Dreams of Legalization

Safer Arizona is aiming to put an initiative in front of the voters to bring Colorado-style legalization to our state

I don't know if you heard about it or not, but there's a state near here where any adult can now buy weed legally. Colorado.

The shops are open and the shoppers are shopping and the money is rolling into store and state coffers—more than $1 million in sales the first day alone, and there are only a few dozen stores. People are smiling in Colorado—cannabis users, store owners and tax collectors. I'm sure there have been some problems. Police issued a few citations for public use the first day, but I don't think a single child has died from a cannabis overdose. Generally, the mood in Colorado seems to be giddy.

Tucsonan Bob Clark wants to create that here via Safer Arizona, a drive to put a legalization voter initiative on the November ballot. His proposal would allow sales to any adult, eliminate the statute that allows DUI for cannabis metabolites and allow any adult to grow 12 plants. I wrote about Safer Arizona last year, when it seemed unlikely to me that it would pass. I've spent a fair amount of time around politics, and it just seemed like too hard a sell for Arizona's Teabilly leaners. Now I'm not so sure.

Since last year, the number of Americans who favor legalization has neared 60 percent, a jump of about 12 percent over previous polls. Even in Arizona, according to a poll by Phoenix-based Behavioral Research Center, 56 percent of residents now think it should be legal, up from the 50.13 percent who passed the Arizona Medical Marijuana Act in 2010.

And this attempt will happen in a new federal atmosphere. Last summer, U.S. Attorney General Eric Holder agreed to lay off states that legalize. The feds have stood by and watched as Colorado and Washington ramped up. They didn't say a word. So Gov. Jan's fear-mongering about federal crackdowns in Arizona is completely unfounded. Even the Treasury Department said it will give banks leeway to deal with cannabis businesses. Until now banks have shied away because, technically under federal law, taking their deposits is money-laundering. That makes it very hard for cannabis businesses to function.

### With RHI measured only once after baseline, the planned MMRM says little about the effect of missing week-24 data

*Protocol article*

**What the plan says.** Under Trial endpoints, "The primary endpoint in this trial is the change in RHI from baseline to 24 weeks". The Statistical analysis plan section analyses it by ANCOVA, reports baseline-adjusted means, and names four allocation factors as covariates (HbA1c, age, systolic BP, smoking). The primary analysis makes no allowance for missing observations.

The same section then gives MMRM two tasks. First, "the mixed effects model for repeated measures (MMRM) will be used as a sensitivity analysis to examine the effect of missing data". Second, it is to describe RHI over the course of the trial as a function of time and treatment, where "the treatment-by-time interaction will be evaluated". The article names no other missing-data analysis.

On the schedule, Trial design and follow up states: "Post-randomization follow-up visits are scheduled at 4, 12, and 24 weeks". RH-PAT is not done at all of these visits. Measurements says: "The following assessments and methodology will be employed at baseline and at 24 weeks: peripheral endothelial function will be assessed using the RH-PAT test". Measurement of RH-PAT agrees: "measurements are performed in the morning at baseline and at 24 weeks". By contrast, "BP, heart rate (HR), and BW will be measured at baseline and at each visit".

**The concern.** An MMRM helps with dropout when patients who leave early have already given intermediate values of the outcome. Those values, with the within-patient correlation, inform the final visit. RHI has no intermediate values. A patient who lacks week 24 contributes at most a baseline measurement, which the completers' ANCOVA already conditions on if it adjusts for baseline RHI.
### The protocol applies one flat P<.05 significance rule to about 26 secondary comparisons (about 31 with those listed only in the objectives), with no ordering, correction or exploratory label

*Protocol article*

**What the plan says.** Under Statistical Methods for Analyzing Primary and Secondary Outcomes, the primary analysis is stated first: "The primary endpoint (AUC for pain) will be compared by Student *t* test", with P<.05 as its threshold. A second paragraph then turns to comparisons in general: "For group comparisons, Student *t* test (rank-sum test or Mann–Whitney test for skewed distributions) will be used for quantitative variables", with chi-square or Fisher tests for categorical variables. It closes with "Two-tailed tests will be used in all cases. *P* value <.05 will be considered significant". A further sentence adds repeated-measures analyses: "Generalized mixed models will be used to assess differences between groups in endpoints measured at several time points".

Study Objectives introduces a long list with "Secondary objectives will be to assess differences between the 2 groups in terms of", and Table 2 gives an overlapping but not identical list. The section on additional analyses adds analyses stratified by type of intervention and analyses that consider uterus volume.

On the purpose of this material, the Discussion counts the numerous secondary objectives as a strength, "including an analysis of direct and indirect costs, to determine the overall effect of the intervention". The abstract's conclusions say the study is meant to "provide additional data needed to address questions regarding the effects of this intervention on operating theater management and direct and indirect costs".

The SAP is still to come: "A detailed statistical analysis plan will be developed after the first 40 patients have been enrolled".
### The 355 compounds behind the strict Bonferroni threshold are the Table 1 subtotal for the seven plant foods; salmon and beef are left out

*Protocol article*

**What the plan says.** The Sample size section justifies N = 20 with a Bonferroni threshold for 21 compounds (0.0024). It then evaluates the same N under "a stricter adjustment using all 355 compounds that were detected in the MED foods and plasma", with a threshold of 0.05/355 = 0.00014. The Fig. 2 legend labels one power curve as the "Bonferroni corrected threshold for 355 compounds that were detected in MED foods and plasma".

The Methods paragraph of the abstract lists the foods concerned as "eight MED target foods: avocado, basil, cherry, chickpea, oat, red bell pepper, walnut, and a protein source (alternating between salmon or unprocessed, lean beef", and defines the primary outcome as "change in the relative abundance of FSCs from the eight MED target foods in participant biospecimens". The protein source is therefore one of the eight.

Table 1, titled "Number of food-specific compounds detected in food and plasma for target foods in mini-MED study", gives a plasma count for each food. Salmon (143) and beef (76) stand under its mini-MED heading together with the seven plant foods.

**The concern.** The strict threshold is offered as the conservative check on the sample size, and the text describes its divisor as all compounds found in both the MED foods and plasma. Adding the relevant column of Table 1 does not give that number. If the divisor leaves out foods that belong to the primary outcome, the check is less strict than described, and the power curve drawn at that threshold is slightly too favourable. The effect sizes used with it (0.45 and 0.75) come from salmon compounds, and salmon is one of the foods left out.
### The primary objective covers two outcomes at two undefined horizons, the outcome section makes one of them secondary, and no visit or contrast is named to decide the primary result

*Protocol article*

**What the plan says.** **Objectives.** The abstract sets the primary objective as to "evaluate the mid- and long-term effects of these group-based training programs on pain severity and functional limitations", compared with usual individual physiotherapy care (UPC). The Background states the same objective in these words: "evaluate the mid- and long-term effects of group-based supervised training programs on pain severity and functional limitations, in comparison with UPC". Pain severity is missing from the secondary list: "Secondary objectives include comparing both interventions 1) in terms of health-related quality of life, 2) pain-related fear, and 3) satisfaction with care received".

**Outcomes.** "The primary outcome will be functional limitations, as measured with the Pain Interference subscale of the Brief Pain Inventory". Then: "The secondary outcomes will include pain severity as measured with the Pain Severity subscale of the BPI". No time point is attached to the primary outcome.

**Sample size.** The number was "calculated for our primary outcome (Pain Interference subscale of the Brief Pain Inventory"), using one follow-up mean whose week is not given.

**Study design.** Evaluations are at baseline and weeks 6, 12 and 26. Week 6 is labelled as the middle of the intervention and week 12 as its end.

To get on the ballot, Safer Arizona needs slightly more than 259,000 signatures of registered voters by July 3. So far, they've notarized about 10 percent of that, but things are ramping up significantly. Petitions representing about 70 percent of the signature total are out on the streets, and more people are coming onboard to help.

"Our volunteer base is growing," Clark said.

Safer Arizona is also backing a legislative legalization effort by state Rep. Ruben Gallego, a Phoenix Democrat. His bill, which had yet to be introduced as of press time, seems doomed to fail. Gallego plans to introduce the bill to the Health and Human Services Committee, on which Republicans hold a 2-1 advantage. Their ranks include Kimberly Yee, a known cannabis hater who has tried to gum up the medical cannabis works in our great state. So I wish Gallego well, but it seems unlikely this year.

Clark is also working with Tucson City Council members—largely Paul Cunningham from Ward 2 and Karin Uhlich from Ward 3—to draft a "prioritization ordinance" that would halt or dramatically slow Tucson police arrests for small amounts of marijuana. Police have better things to do, Clark believes. I agree. Props to Uhlich and Cunningham for backing this measure. Call your council member and urge support for it.

So last year, I pretty much thought Safer Arizona was doomed. I thought it was too steep a climb and that the collective ignorance of Arizona would prevail. This year, I've changed my mind. I think it could squeak past, just the way the Arizona Medical Marijuana Act did. It will never pass in a landslide, but who needs that? All we need is one vote more than half.

And then we can be all giddy like they are in Colorado.

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